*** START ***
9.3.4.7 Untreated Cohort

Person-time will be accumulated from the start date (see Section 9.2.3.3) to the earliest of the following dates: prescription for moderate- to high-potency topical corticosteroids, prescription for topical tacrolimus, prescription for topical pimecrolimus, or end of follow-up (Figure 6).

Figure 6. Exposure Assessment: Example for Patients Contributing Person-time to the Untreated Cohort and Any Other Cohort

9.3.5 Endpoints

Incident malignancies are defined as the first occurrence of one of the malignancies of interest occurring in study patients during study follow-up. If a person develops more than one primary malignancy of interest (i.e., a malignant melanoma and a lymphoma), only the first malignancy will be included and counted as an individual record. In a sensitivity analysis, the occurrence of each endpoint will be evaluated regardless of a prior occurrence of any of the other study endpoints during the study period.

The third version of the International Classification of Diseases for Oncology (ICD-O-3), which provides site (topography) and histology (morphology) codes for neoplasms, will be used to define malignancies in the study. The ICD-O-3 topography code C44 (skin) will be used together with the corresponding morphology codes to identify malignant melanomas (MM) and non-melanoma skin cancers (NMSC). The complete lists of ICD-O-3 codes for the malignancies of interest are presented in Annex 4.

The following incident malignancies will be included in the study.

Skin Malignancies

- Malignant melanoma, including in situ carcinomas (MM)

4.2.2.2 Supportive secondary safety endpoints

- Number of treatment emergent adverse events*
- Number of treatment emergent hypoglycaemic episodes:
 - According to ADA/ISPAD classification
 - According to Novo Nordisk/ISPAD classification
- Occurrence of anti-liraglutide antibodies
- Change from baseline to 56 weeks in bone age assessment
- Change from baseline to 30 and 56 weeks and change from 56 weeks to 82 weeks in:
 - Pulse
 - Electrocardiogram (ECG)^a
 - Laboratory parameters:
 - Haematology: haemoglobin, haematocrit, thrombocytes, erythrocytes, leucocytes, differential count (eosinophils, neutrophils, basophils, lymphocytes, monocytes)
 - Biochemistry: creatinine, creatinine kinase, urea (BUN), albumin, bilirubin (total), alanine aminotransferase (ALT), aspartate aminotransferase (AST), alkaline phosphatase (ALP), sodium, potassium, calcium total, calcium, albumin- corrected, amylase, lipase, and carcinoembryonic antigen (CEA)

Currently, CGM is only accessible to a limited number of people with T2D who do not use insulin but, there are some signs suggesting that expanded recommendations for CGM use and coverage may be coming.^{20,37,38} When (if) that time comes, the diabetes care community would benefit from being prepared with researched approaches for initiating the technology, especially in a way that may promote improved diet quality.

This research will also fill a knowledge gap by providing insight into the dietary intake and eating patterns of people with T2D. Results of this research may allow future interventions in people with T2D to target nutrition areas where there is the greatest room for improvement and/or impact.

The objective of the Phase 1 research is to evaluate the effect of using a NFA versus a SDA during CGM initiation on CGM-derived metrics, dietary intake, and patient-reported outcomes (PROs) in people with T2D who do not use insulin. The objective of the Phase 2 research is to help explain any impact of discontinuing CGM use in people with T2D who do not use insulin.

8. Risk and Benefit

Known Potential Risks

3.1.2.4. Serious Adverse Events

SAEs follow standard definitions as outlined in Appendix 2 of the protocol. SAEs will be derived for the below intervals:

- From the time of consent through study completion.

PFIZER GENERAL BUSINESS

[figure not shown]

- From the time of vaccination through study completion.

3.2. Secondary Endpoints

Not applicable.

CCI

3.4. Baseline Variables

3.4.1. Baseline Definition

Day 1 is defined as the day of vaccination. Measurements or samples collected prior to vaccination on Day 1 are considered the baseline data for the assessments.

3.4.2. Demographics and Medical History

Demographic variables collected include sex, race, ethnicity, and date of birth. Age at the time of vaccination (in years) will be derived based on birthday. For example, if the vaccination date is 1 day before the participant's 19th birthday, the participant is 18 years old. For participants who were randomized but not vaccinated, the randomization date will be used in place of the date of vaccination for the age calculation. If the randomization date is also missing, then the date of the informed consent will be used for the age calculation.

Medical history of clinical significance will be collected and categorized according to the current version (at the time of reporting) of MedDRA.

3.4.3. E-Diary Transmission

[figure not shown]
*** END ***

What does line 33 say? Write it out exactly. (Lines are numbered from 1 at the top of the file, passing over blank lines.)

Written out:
- From the time of vaccination through study completion.